This work was financially supported by the research fund of Ministry of Trade, Industry and Energy (MOTIE), Korea.
- Krueger AP, Reed EJ: Biological Impact of Small Air Ions. Science 1976, 193: 1209–1213. 10.1126/science.959834View ArticleGoogle Scholar
- Sulman F: The impact of weather on human health. Rev Environ Health 1983, 4: 83–119.Google Scholar
- Horrak U, Salm J, Tammet H: “Statistical characterization of air ion mobility spectra at Tahkuse Observatory: Classification of air ions,”. Journal of Geophysical Research: Atmospheres (1984–2012) 2000, 105: 9291–9302. 10.1029/1999JD901197View ArticleGoogle Scholar
- Kreuger A, Smith RF: The biological mechanisms of air ion action. J Gen Physiol 1960, 43: 6o.Google Scholar
- Blatny JM, Reif BAP, Skogan G, Andreassen O, Høiby EA, Ask E, Waagen V, Aanonsen D, Aaberge IS, Caugant DA: Tracking airborne Legionella and Legionella pneumophila at a biological treatment plant. Environ Sci Technol 2008, 42: 7360–7367. 10.1021/es800306mView ArticleGoogle Scholar
- Fletcher LA, Gaunt LF, Beggs CB, Shepherd SJ, Sleigh PA, Noakes CJ, Kerr KG: Bactericidal action of positive and negative ions in air. BMC Microbiol 2007, 7: 32. 10.1186/1471-2180-7-32View ArticleGoogle Scholar
- English J (2013) The Positive Health Benefits of Negative Ions. Nutri RevGoogle Scholar
- Kosenko EA, Kaminsky YG, Stavrovskaya IG, Sirota TV, Kondrashova MN: The stimulatory effect of negative air ions and hydrogen peroxide on the activity of superoxide dismutase. Febs Letters 1997, 410: 309–312. 10.1016/S0014-5793(97)00651-0View ArticleGoogle Scholar
- Livanova L, Levshina I, Nozdracheva L, Elbakidze M, Airapetyants M: The protective effects of negative air ions in acute stress in rats with different typological behavioral characteristics. Neurosci Behav Physiol 1999, 29: 393–395. 10.1007/BF02461074View ArticleGoogle Scholar
- Reilly T, Stevenson I: An investigation of the effects of negative air ions on responses to submaximal exercise at different times of day. J Hum Ergol 1993, 22: 1–9.Google Scholar
- Kim YS, Yoon KY, Park JH, Hwang J: Application of air ions for bacterial de-colonization in air filters contaminated by aerosolized bacteria. Science of the total environment 2011, 409: 748–755. 10.1016/j.scitotenv.2010.11.012View ArticleGoogle Scholar
- Park CW, Park JW, Lee SH, Hwang J: Real-time monitoring of bioaerosols via cell-lysis by air ion and ATP bioluminescence detection. Biosens Bioelectron 2014, 52: 379–383. 10.1016/j.bios.2013.09.015View ArticleGoogle Scholar
- Geiger H, Müller W: Elektronenzählrohr zur messung schwächster aktivitäten. Naturwissenschaften 1928, 16: 617–618. 10.1007/BF01494093View ArticleGoogle Scholar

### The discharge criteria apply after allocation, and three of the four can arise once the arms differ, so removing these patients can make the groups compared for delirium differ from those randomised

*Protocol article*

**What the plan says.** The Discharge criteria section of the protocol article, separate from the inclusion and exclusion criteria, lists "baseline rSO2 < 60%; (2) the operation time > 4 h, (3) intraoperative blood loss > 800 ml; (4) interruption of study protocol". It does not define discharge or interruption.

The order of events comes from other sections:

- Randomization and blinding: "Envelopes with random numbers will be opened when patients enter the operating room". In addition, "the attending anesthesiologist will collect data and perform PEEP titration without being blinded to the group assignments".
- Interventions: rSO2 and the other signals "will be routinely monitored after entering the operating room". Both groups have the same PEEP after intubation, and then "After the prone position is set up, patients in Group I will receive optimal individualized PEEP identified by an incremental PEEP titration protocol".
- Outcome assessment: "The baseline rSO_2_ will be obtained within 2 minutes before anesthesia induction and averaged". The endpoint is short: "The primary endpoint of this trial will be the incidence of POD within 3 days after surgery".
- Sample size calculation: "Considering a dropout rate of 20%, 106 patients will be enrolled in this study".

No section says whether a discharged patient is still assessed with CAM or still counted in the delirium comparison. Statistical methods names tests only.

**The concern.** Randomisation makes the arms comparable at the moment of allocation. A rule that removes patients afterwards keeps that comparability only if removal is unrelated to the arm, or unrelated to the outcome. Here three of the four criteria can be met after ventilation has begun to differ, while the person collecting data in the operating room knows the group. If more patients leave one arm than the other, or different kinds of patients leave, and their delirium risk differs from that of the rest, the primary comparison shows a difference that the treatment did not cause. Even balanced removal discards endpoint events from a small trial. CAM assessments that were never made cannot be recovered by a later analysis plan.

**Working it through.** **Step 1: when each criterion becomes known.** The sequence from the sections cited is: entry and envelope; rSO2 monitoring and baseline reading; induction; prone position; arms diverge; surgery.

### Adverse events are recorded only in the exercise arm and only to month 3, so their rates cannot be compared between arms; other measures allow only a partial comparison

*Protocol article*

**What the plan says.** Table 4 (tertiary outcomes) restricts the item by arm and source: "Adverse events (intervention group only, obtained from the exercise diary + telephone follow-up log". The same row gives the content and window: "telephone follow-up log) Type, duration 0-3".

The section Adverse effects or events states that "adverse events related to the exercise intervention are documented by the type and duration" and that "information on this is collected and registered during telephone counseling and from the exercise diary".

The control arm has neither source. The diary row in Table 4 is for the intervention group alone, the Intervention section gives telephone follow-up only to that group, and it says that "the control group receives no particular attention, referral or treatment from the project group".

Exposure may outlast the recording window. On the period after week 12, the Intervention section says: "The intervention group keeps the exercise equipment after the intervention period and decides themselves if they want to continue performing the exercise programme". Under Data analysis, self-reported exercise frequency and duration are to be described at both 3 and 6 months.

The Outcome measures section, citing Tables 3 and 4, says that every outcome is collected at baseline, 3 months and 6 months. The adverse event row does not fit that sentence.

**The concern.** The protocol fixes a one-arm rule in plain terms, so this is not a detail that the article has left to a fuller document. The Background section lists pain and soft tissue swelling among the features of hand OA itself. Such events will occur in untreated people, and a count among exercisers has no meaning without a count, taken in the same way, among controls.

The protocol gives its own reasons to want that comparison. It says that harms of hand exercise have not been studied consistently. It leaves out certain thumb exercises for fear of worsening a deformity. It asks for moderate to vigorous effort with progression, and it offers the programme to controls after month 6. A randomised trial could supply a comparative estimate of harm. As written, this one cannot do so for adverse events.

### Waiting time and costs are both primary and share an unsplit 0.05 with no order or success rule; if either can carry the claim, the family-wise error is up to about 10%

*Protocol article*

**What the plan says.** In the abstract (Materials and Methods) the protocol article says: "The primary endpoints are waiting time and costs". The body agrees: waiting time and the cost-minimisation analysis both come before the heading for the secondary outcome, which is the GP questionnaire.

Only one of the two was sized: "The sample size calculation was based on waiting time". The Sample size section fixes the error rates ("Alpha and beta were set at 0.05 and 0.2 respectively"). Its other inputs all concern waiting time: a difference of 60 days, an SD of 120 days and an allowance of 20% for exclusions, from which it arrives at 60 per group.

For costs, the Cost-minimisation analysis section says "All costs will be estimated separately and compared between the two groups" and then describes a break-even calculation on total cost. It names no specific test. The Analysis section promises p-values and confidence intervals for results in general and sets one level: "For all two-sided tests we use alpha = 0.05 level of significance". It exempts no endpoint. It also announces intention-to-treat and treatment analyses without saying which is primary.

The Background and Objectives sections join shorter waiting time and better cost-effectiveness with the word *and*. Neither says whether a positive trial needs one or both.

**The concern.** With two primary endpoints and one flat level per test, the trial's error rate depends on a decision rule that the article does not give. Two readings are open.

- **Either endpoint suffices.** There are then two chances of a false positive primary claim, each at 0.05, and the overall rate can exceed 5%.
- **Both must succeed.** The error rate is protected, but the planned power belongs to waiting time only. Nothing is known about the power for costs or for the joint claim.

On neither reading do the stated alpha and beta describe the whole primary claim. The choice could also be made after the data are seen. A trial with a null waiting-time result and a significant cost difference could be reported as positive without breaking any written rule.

- Shinohara N, Tokumura M, Kazama M, Yoshino H, Ochiai S, Mizukoshi A: Indoor air quality, air exchange rates, and radioactivity in new built temporary houses following the Great East Japan Earthquake in Minamisoma, Fukushima. Indoor Air 2013, 23: 332–341. 10.1111/ina.12029View ArticleGoogle Scholar
- Noras MA, Williams BT, Kieres J: A novel ion monitoring device. Journal of electrostatics 2005, 63: 533–538. 10.1016/j.elstat.2005.03.013View ArticleGoogle Scholar
- Elfstrom N, Karlstrom AE, Linnrost J: Silicon nanoribbons for electrical detection of biomolecules. Nano Lett 2008, 8: 945–949. 10.1021/nl080094rView ArticleGoogle Scholar
- Stern E, Vacic A, Rajan NK, Criscione JM, Park J, Ilic BR, Mooney DJ, Reed MA, Fahmy TM: Label-free biomarker detection from whole blood. Nat Nanotechnol 2010, 5: 138–142. 10.1038/nnano.2009.353View ArticleGoogle Scholar
- Fletcher L, Noakes C, Sleigh P, Beggs C, Shepherd S: Air ion behavior in ventilated rooms. Indoor and Built Environment 2008, 17: 173–182. 10.1177/1420326X08089622View ArticleGoogle Scholar
- Vacic A, Criscione JM, Stern E, Rajan NK, Fahmy T, Reed MA: Multiplexed SOI BioFETs. Biosens Bioelectron 2011, 28: 239–242. 10.1016/j.bios.2011.07.025View ArticleGoogle Scholar
This article is published under license to BioMed Central Ltd. This is an Open Access article distributed under the terms of the Creative Commons Attribution License (http://creativecommons.org/licenses/by/4.0), which permits unrestricted use, distribution, and reproduction in any medium, provided the original work is properly credited. The Creative Commons Public Domain Dedication waiver (http://creativecommons.org/publicdomain/zero/1.0/) applies to the data made available in this article, unless otherwise stated.